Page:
All very hungry, and heading for the warm mass of human flesh and sweet things to chew on........We could actually see the cloud of skeeters heading our way. They hit that tent, and all hell broke loose. People were literally running in circles......Heading for the bug spray, or even heading for their cars........Since we were hired to play until midnight, the band had to stick it out. Every time you inhaled, you would swallow a few. Finally, the director called a break, and we all slathered on deet. By that time, it did not do much good. The bride and groom decided to head out, and the father of the bride came over and said we could quite 30 minutes early. We packed up in record time, and headed for our cars. I got home, took a shower to get the bug dope and smashed skeeters off me, and I was covered in bites.

  9. rjzeller

    rjzeller Forte User

    Mar 7, 2005
    Rochester, MN
    Mikey, I can appreciate that tale. I recall camping in the Crow Wing area with no tent (survivalist training), and the instant the sun went down they came out, in droves. That was one LOOOOONG night.


    I recall playing one summer in an outdoor concert for our community band and the skies promised a good thunderstorm. We decided to try and squeeze in what playing we could until the rain arrived. With paperclips and plexiglass ready we started our concert.

    As we're playing I notice a look of mild concern on the conductor's face gradually morph into a wide-eyed panic. We finished the first piece and he immediately started the second. Still no rain.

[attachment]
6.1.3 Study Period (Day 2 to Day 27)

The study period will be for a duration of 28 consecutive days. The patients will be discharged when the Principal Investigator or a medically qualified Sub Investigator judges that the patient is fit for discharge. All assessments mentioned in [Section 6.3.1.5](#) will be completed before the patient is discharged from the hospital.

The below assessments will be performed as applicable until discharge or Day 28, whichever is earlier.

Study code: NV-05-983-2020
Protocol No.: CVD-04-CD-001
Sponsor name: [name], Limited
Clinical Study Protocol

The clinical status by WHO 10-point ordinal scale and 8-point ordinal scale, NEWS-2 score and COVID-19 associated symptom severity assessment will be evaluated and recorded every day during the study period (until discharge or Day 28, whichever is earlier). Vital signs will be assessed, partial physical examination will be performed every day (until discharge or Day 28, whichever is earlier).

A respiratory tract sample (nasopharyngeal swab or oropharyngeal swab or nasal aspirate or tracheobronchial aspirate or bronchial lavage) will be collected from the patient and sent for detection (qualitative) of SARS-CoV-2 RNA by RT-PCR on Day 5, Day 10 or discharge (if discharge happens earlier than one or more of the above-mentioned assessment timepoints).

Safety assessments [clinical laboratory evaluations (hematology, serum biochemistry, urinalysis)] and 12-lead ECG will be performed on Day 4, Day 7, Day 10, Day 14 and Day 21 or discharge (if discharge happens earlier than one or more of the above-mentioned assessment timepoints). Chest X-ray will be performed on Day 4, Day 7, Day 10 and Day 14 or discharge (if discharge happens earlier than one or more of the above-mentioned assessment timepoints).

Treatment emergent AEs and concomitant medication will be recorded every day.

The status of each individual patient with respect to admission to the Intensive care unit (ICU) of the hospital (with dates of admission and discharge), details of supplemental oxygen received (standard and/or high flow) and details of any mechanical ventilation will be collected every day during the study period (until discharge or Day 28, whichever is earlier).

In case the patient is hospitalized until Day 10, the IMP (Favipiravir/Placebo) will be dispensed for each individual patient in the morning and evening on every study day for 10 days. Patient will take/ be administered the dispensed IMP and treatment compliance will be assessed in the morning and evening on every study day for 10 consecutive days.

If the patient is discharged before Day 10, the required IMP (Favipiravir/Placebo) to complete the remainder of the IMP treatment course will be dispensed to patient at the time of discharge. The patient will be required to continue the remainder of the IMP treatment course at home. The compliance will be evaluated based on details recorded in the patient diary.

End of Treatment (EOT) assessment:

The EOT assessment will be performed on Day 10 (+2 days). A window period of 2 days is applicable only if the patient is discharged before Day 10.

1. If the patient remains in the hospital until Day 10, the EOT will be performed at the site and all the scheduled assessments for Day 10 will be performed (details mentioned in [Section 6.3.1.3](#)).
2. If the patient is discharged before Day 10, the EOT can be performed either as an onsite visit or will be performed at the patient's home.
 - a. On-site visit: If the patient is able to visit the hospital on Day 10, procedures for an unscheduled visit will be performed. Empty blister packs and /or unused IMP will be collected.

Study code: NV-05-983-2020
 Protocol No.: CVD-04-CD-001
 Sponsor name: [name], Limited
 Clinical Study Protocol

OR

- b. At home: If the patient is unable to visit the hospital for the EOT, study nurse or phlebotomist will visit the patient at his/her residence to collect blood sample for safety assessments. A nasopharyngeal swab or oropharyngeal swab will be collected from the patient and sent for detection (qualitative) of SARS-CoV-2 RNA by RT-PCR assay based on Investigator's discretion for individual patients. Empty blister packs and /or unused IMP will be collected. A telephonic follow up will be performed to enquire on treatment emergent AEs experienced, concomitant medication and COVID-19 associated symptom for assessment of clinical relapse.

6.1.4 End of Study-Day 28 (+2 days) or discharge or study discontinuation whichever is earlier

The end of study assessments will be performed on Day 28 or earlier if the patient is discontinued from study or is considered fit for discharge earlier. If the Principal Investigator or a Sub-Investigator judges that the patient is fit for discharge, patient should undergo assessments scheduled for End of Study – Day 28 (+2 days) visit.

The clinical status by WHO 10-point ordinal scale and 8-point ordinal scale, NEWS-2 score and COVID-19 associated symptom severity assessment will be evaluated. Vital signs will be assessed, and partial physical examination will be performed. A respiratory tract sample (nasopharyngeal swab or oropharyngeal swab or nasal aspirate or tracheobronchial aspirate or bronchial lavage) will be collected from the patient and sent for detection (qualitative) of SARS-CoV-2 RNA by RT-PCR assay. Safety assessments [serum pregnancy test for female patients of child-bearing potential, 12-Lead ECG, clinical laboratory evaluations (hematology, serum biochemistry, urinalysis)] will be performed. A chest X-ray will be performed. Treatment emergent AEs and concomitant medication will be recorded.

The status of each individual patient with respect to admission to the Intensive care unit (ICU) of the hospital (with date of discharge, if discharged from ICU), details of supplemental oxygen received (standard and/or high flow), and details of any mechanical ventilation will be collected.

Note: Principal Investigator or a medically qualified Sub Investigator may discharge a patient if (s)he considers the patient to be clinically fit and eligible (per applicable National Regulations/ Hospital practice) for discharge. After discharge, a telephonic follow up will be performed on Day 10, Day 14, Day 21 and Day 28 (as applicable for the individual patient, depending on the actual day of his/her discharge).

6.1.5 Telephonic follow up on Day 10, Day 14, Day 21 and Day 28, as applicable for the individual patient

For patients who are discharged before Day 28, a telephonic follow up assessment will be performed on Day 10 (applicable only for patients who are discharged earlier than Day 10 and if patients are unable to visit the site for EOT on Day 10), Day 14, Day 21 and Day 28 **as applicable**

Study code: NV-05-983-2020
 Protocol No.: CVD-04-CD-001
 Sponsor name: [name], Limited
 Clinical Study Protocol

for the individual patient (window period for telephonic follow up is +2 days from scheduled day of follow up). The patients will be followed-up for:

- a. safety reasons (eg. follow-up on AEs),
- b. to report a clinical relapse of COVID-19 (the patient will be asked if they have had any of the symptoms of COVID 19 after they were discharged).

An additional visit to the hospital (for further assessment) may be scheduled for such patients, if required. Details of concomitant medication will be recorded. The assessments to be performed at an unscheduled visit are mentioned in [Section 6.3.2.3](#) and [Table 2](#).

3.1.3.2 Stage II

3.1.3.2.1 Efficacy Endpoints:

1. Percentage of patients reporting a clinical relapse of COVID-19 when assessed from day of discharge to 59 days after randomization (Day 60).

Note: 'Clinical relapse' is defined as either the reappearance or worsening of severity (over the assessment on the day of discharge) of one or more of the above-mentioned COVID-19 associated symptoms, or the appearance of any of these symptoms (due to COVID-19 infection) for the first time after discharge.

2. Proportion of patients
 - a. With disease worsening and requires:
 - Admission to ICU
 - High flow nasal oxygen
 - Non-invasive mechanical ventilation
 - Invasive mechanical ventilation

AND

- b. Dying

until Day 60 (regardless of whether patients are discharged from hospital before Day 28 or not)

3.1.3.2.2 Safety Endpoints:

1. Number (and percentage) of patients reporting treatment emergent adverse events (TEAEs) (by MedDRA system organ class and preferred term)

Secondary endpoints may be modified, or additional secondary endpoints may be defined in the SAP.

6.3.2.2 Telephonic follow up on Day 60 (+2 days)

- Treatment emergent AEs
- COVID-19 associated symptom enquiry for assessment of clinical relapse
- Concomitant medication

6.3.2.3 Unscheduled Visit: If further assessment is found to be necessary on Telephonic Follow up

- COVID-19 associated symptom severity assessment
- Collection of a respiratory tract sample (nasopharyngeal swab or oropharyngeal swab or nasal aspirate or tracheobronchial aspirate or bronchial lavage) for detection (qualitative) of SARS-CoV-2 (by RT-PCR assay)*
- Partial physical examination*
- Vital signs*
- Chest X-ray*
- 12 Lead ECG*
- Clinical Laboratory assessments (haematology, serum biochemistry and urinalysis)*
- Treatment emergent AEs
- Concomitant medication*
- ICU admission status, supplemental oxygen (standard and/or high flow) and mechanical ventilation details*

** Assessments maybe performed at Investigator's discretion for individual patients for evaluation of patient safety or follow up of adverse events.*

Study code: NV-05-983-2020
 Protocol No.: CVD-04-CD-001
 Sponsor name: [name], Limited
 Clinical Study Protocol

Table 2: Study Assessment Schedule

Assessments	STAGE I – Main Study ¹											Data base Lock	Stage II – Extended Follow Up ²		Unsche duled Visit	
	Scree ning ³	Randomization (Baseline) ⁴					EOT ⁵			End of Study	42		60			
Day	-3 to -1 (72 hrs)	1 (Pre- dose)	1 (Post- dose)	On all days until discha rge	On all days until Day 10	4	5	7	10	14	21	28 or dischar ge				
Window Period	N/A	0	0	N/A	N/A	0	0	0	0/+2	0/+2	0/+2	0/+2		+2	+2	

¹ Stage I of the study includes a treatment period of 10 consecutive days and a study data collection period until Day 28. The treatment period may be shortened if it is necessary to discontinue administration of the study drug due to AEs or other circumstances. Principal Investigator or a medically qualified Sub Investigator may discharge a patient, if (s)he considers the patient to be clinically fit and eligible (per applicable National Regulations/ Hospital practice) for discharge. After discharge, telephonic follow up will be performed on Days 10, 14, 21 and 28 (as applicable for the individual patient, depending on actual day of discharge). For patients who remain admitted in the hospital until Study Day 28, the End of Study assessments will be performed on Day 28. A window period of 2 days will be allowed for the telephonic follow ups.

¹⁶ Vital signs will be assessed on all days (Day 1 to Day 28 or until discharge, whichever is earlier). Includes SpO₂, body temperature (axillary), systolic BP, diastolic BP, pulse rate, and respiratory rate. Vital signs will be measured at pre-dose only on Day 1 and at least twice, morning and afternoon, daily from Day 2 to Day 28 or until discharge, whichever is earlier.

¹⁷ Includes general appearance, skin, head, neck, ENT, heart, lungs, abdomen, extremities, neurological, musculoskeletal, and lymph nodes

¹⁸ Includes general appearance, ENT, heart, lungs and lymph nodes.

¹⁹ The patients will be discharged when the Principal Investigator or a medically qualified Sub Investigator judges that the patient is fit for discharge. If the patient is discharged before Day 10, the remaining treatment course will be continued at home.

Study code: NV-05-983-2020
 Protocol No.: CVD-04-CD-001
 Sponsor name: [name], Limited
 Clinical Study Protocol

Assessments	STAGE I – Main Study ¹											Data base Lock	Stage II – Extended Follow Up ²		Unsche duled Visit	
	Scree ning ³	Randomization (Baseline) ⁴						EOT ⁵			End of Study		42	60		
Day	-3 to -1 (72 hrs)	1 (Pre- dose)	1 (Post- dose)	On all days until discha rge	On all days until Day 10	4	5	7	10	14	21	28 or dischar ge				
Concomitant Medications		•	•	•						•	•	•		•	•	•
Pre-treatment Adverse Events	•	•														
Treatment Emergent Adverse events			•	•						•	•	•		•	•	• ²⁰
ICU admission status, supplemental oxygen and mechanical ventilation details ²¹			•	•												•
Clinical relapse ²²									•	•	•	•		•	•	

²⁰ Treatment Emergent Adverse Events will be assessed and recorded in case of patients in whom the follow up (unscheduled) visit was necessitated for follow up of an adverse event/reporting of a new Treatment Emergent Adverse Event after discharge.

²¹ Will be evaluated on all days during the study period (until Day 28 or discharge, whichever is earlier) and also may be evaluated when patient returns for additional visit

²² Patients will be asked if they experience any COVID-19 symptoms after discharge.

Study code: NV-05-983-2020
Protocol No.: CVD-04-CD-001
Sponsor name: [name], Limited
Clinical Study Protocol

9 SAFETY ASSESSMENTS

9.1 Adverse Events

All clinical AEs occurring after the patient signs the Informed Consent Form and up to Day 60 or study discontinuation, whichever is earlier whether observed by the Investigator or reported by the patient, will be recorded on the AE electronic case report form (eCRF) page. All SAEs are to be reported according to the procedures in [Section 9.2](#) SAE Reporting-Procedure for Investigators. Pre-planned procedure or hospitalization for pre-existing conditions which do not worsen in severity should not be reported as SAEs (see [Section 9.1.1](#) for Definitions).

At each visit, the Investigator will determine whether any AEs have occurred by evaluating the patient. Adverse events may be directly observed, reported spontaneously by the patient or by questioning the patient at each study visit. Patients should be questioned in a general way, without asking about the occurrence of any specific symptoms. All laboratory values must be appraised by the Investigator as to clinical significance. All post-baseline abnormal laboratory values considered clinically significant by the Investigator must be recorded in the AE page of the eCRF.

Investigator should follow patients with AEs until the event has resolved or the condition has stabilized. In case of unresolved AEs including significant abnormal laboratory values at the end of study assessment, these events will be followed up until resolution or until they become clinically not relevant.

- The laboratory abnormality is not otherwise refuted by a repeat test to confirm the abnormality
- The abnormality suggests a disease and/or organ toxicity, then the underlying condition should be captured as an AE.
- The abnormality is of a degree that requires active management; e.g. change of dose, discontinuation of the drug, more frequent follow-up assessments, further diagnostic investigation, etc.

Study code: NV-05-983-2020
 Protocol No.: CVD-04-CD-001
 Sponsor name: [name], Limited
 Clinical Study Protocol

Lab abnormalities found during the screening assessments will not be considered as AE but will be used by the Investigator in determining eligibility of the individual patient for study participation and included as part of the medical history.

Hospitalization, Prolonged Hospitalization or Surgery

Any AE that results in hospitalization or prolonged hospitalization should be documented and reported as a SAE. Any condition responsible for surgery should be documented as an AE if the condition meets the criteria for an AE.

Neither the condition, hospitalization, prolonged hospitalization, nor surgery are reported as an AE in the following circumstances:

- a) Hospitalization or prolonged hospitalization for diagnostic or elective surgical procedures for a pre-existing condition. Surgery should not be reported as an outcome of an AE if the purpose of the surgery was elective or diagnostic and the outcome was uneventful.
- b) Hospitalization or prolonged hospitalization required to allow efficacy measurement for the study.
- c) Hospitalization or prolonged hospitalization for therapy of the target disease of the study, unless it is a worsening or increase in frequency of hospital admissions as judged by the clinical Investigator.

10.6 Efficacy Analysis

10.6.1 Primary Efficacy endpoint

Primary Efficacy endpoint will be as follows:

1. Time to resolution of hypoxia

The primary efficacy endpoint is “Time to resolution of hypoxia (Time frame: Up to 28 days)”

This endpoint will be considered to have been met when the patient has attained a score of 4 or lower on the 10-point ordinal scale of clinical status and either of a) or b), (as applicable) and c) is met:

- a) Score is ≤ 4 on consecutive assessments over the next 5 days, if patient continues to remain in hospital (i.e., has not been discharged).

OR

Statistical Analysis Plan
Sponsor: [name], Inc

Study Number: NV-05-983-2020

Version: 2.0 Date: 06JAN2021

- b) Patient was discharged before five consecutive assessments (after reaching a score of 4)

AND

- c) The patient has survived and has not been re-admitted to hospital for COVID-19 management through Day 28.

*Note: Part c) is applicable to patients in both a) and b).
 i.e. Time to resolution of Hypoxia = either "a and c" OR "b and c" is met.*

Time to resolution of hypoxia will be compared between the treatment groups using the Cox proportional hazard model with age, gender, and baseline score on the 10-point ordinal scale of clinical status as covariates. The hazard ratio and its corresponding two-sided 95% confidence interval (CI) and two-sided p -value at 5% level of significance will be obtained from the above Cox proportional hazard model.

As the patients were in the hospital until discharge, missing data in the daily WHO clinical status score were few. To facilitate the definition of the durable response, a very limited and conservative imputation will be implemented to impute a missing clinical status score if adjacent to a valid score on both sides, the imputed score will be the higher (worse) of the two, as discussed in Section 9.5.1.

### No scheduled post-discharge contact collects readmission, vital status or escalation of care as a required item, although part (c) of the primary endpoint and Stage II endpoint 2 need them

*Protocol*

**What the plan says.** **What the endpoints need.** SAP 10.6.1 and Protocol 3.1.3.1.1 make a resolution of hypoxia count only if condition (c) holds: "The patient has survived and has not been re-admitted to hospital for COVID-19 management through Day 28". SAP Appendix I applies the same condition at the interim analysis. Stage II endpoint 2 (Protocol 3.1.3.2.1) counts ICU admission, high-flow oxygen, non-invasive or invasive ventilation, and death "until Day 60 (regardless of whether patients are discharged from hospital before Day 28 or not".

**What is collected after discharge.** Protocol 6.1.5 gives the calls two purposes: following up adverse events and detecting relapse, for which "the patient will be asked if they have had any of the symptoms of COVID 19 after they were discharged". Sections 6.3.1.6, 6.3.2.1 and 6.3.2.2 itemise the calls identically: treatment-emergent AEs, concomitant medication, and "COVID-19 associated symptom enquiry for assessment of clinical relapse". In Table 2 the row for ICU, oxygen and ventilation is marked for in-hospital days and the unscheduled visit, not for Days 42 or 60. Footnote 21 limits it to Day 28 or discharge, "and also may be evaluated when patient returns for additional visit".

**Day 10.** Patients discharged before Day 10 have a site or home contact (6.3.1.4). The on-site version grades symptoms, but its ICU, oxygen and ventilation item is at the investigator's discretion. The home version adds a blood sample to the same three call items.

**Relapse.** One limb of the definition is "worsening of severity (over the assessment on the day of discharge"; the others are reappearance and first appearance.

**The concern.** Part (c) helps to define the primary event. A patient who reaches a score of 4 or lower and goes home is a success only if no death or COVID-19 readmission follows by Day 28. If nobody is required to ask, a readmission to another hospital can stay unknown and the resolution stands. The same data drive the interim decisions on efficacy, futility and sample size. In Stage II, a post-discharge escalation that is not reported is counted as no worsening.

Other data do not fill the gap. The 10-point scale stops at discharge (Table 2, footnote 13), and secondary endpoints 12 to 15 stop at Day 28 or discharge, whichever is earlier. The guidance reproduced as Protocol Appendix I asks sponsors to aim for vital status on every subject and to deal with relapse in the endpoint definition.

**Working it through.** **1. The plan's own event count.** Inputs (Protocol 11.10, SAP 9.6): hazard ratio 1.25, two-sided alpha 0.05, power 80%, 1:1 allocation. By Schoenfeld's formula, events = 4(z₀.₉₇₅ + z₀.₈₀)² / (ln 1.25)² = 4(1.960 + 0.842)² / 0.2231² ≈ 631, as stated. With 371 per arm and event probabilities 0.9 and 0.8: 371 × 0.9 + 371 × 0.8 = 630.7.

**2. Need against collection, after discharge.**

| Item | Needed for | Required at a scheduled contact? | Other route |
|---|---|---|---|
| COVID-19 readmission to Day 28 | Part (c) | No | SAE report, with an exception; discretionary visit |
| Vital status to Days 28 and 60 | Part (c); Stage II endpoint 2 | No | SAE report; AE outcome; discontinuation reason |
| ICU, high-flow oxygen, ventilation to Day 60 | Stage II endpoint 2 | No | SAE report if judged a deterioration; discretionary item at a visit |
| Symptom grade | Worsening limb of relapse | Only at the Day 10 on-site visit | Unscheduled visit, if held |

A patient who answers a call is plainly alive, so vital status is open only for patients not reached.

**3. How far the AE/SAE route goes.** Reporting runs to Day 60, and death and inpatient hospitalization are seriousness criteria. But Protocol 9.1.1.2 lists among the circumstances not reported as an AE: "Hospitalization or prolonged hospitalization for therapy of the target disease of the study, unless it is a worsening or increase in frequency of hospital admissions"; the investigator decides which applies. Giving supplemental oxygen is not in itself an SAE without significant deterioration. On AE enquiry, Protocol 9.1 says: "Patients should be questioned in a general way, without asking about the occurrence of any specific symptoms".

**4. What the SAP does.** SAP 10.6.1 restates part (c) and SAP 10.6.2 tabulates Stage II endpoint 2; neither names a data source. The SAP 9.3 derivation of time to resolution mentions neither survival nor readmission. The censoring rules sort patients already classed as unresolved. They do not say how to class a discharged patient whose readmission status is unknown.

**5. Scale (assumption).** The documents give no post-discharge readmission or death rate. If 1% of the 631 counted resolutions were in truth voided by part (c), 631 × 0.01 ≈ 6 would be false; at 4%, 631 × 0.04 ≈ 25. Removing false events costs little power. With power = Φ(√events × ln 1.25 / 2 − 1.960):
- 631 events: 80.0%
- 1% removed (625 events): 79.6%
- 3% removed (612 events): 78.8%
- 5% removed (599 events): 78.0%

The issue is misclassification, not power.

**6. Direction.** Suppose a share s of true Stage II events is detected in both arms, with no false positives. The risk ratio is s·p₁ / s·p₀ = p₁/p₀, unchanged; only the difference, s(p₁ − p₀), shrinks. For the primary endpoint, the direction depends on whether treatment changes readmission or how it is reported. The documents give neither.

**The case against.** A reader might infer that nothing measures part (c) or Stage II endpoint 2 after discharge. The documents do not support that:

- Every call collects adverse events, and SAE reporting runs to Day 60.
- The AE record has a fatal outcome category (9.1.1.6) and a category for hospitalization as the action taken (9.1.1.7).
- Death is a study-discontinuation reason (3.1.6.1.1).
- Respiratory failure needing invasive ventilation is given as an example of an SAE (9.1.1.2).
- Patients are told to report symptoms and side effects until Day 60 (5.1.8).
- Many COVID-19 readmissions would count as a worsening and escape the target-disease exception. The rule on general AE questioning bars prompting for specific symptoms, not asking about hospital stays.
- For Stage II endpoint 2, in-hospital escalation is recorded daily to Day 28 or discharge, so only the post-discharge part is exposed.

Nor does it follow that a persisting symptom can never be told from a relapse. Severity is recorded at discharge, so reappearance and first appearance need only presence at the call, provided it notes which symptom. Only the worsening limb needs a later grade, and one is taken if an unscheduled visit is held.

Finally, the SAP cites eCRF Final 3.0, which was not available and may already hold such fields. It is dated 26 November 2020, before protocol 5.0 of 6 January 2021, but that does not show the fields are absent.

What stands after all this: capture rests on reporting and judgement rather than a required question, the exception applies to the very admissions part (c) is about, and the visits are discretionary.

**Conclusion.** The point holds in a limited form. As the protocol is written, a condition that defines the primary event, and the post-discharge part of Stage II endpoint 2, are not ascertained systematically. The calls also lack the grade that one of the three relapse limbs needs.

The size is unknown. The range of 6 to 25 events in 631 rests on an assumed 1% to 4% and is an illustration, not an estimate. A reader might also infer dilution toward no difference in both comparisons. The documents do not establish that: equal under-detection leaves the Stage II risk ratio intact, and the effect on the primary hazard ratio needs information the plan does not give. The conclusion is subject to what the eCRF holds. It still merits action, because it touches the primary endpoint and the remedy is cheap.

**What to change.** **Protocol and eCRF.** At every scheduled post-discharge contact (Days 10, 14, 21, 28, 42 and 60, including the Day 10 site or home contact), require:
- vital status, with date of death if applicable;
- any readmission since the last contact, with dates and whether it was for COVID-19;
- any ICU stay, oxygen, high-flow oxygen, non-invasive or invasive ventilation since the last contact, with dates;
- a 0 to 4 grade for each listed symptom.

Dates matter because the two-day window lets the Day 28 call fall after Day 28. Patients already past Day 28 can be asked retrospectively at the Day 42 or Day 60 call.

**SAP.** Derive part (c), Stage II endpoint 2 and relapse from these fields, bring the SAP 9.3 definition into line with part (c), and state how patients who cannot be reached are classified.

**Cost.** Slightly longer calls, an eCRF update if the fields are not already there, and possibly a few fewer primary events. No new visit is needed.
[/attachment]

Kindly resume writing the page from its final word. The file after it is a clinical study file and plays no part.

About 1/3 of the way into the second piece he cuts us off at the end of a phrase. "Thank you," he called to everyone, waving his hands. "Go home!"

    He closed his folder and BOOM. THe heaviest downpoor I remember in years. Talk about timing!

    Of course, that was really a near-miss more than anything. Otherwise not too bad. If you work with a HS around here, you get used to tuning flat (the woodwinds can only compesate so much...) during fall/winter months. I've had to play outdoors in 20 degree weather, it sucks.

    But I wonder -- to our AZ friends -- what's it like playing outside in the summer there? I can imagine 115 degrees (heck, even a milder 105) in the hot sun would just make holding a horn torture! And I can't imagine sticking that mouthpiece up to the chops if it's been sitting under the sun for any length of time....
  10. B15M

    B15M Forte User

    Dec 30, 2003
    Monroe Ct.
    I played for a memorial day parade and it rained extremely hard. At the end of the parade I put my arm down and water pored out of my sleeve.

    We were the lead off band so after the parade I went to my car and got an umbrella.
    About an hour later we played for the ceremony.
    Not to bad for me because I had my umbrella.

    When the ceremony started there was an old world war two vet in uniform soaking wet standing next to me. I invited him under the umbrella and guess what, I was back in the rain.